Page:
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01-18-2011, 01:50 PM
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Join Date: Mar 2006
Location: Regina, SK
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Melville selects Craig Muni, D

At 6'3", 208 pounds, Muni had great size, especially for his time. Late in his career, Muni was considered just a journeyman plugger, but as his career was winding down he was traded for the decent and younger Darryl Shannon, and promising youngster Michal Grosek. Just a couple of years earlier, he was traded straight up for Keith Carney. Scouting reports circa 1991 call him "one of the league's elite defensive players". His career adjusted +/- is +54, and it's tough now to find any defenseman this late with a rating like this, aside from offensive specialists who played sheltered minutes. During Muni's career, much like Joe Reekie, I often noticed that despite providing absolutely no offense, he managed to have a good +/- relative to his team.

Muni killed 43% of penalties for teams that averaged 17% better than average throughout his 819-game career. He is probably the most accomplished penalty killing defenseman available and could easily play that role in the AAA if he had to.

Muni averaged a respectable 18.56 minutes per game, and 19.13 per game in the playoffs, after my weighting formula, meaning that Muni was not just a guy who was important to bad teams and a plugger on good ones, actually the opposite. Most impressive thing in Muni's resume? He was a #4 defenseman on three cup winners - 1987, 1988, and 1990.

Originally Posted by Joe Pelletier
Quietly, Craig Muni developed into a rugged, defensive stalwart who earned his name on the Stanley Cup three times in his 12 years in the NHL.

Muni, best known as a hard hitting, stay at home defenseman, was used in all defensive situations. A strong one- on- one player, Muni was a regular penalty killer, especially on 5- on- 3 advantages. He also developed a reputation as a controversial hitter. He was one of only a handful of players who excelled at the old fashioned hip check. However the controversy was that Muni would use his open ice hip checks like missiles, blowing out more than a few knees along the way. In one playoff series between the Oilers in Kings, Muni put both Tomas Sandstrom and Bob Kudelski on the shelf with low and controversial hits.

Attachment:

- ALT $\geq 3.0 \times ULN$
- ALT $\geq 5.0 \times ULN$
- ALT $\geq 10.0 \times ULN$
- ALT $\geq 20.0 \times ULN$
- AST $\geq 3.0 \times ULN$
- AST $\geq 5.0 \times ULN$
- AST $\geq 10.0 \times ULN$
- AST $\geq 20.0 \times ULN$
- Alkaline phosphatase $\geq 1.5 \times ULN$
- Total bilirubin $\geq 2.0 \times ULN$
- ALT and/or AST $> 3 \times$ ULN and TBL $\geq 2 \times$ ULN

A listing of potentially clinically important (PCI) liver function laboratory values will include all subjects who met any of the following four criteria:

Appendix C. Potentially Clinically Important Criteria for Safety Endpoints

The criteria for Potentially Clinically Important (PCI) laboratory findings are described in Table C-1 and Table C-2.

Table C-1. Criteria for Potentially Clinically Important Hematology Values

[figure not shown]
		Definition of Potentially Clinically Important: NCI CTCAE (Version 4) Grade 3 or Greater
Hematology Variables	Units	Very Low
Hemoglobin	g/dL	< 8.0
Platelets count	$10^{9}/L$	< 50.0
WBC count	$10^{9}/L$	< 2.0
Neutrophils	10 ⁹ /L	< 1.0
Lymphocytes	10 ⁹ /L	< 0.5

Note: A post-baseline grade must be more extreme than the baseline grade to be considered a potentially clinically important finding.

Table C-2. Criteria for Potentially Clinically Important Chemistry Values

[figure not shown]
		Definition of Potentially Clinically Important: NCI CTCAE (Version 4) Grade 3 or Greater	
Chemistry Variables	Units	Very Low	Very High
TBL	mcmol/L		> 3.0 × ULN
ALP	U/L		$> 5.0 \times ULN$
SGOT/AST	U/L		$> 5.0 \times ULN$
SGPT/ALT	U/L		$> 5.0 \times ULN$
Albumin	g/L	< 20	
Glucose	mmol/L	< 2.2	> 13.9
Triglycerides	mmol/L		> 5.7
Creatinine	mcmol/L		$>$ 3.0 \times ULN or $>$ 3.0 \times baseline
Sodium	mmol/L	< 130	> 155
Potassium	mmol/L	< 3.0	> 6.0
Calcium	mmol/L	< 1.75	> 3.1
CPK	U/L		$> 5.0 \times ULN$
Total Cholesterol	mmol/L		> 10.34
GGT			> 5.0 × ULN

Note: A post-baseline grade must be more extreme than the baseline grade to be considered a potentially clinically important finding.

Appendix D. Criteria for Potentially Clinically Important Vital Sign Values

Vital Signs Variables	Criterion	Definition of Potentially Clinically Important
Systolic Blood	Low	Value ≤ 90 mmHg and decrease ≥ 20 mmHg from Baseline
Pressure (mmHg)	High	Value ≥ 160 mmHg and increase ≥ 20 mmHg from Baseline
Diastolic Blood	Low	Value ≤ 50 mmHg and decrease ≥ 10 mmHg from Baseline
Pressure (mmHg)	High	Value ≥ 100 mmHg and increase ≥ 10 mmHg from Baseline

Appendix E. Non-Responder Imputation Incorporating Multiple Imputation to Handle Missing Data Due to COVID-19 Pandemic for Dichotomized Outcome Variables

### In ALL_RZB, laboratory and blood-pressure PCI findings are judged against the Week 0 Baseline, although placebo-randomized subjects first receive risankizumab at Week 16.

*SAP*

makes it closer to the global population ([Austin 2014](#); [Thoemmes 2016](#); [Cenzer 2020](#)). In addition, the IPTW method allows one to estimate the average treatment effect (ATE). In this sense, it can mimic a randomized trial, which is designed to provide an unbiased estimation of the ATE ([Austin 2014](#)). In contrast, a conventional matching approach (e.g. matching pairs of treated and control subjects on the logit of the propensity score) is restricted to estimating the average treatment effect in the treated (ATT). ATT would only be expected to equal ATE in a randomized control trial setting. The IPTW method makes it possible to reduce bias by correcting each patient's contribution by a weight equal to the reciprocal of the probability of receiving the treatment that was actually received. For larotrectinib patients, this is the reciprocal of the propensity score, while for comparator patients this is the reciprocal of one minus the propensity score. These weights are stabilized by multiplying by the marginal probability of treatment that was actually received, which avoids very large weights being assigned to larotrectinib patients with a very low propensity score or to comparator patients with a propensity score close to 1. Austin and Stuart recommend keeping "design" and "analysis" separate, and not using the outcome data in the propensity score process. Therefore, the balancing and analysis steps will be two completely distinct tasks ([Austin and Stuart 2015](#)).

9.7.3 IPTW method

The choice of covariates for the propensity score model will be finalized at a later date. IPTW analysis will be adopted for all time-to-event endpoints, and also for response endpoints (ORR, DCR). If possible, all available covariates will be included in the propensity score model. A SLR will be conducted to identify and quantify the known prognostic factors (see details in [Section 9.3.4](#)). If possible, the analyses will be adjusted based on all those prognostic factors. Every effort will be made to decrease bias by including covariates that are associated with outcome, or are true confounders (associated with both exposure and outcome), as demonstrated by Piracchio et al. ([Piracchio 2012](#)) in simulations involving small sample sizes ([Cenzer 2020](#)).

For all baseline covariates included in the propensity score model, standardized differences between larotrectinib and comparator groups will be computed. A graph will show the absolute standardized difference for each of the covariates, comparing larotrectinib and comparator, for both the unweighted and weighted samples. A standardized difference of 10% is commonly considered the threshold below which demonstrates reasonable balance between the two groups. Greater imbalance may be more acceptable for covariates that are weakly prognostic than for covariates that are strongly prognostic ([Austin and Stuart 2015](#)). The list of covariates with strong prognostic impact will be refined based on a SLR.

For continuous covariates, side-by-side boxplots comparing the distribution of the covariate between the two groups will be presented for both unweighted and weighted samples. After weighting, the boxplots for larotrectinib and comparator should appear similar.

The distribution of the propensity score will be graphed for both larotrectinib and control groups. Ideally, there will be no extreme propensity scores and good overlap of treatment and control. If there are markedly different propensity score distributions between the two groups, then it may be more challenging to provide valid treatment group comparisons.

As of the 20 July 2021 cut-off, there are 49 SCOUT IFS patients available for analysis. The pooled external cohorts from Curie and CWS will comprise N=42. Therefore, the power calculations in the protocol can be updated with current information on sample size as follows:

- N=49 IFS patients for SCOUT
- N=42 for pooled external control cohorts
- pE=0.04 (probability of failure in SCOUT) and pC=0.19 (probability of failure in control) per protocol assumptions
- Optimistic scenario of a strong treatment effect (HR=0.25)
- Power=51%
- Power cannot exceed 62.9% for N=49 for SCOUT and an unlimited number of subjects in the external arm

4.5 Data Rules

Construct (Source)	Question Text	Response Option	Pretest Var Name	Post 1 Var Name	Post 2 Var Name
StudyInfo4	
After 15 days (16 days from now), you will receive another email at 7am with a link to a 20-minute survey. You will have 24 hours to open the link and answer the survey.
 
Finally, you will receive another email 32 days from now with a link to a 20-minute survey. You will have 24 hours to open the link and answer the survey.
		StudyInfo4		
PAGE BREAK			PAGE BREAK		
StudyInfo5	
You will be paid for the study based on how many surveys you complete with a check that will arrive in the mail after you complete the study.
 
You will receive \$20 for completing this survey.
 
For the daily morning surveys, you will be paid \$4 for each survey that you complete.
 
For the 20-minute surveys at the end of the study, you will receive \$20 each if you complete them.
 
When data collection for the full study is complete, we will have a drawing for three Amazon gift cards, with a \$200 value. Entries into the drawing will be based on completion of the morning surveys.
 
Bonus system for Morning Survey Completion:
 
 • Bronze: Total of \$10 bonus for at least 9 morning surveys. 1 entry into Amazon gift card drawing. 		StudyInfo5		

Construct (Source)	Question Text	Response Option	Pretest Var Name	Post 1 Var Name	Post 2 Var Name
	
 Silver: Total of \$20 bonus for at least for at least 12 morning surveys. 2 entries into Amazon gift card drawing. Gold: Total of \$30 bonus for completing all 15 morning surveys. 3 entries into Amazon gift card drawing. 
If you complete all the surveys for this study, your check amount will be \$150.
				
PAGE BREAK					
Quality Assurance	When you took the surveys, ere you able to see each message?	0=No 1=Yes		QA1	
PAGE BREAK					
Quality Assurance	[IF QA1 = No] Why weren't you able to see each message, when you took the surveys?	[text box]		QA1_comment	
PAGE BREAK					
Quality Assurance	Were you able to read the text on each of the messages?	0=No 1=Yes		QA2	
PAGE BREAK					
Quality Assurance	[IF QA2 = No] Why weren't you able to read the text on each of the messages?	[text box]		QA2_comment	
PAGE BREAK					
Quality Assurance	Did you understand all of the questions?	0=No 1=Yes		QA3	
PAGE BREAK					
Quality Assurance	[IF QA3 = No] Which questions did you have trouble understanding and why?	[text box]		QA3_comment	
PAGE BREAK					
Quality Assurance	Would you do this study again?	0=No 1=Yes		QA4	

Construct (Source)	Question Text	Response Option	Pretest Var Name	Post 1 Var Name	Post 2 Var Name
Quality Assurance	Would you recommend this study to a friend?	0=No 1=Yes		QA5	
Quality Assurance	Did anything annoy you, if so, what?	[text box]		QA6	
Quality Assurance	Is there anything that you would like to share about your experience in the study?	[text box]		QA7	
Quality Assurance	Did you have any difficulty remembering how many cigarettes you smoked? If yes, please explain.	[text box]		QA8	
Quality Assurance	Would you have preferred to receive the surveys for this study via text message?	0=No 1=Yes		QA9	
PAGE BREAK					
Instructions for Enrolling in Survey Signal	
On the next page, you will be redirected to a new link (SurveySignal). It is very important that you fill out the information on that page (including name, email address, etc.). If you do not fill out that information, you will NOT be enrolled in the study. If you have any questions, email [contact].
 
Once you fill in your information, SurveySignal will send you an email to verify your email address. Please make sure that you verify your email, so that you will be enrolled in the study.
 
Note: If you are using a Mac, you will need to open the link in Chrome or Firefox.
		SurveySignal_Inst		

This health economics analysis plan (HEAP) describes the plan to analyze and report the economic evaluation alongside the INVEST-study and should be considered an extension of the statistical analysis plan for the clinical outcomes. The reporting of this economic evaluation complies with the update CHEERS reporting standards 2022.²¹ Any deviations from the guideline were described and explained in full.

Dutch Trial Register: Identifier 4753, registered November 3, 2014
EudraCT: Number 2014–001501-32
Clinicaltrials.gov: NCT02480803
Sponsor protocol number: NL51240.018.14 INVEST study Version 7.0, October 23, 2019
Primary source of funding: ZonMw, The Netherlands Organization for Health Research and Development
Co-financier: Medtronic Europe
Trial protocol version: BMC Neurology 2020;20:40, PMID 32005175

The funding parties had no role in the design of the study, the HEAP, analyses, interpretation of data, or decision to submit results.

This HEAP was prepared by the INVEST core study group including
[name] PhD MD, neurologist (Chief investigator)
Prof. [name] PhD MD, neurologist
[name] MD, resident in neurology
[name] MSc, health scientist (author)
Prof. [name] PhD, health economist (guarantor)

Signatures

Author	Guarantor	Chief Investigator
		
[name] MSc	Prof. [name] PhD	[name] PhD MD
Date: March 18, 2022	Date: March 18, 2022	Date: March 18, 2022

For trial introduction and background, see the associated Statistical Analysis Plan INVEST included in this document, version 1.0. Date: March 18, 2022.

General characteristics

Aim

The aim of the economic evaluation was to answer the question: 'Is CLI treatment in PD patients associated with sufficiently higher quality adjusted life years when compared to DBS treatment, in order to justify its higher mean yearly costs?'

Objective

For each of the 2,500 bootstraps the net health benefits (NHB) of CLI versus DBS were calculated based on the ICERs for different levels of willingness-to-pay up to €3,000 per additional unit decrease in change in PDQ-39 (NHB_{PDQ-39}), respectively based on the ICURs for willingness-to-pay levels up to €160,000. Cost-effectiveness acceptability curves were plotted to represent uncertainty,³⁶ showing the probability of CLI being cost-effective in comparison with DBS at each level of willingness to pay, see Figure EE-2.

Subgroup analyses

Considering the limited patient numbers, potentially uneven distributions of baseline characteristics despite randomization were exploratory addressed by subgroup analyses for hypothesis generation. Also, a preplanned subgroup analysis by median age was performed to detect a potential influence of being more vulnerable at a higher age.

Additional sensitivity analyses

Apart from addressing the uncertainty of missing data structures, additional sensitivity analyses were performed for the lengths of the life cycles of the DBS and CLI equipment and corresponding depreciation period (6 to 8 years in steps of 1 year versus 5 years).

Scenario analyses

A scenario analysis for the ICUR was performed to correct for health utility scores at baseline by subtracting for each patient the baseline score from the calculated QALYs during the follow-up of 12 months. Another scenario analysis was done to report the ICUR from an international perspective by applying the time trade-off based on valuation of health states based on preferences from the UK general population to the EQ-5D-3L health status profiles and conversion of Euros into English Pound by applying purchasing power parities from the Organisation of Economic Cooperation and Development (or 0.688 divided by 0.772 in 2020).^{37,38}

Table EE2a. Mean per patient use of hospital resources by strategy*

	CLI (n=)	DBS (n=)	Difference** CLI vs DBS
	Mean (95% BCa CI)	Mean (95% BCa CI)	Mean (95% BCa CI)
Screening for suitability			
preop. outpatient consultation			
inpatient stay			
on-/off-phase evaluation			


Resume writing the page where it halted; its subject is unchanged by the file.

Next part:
As solid as he was defensively, he was a one trick pony. He had little finesse game to speak of. Saying he was an average skater would be a stretch, and he had no offensive output at all. A weak shooter and poor puckhandler, Muni made a living as a 5th, 6th or 7th d-man.

Born in Toronto, he was drafted by his hometown Maple Leafs 25th overall in 1980. However he never panned out in Toronto, largely because of his skating. In 6 years in the Leafs' organization, he appeared in 19 games and was written off as a bust.

However Glen Sather saw something in Muni and in the summer of 1986 signed Craig as a free agent. Muni immediately stepped into the mighty Edmonton Oiler's blue line corps and played regularly and well. In his first 4 seasons with the Oilers he was part of three Stanley Cup championships and was a +142!
Originally Posted by Hockey Scouting Report 1990-91
a deceptive skater, in that he doesn't possess either great speed or quickness, but somehow he gets where he has to be... challenges opposing forwards... a conservative player... not an offensive threat... has good size and strength and uses them effectively... takes men out of the play in front... the use of his strength is made better by the fact that he stays out of the box... takes the body well along the boards... sacrifices his body to block shots... no one's exactly sure how he does it, but that mystery can't detract from the fact that Muni has become one of the NHL's best defensive players.

Last edited by seventieslord: 01-23-2011 at 02:23 AM.
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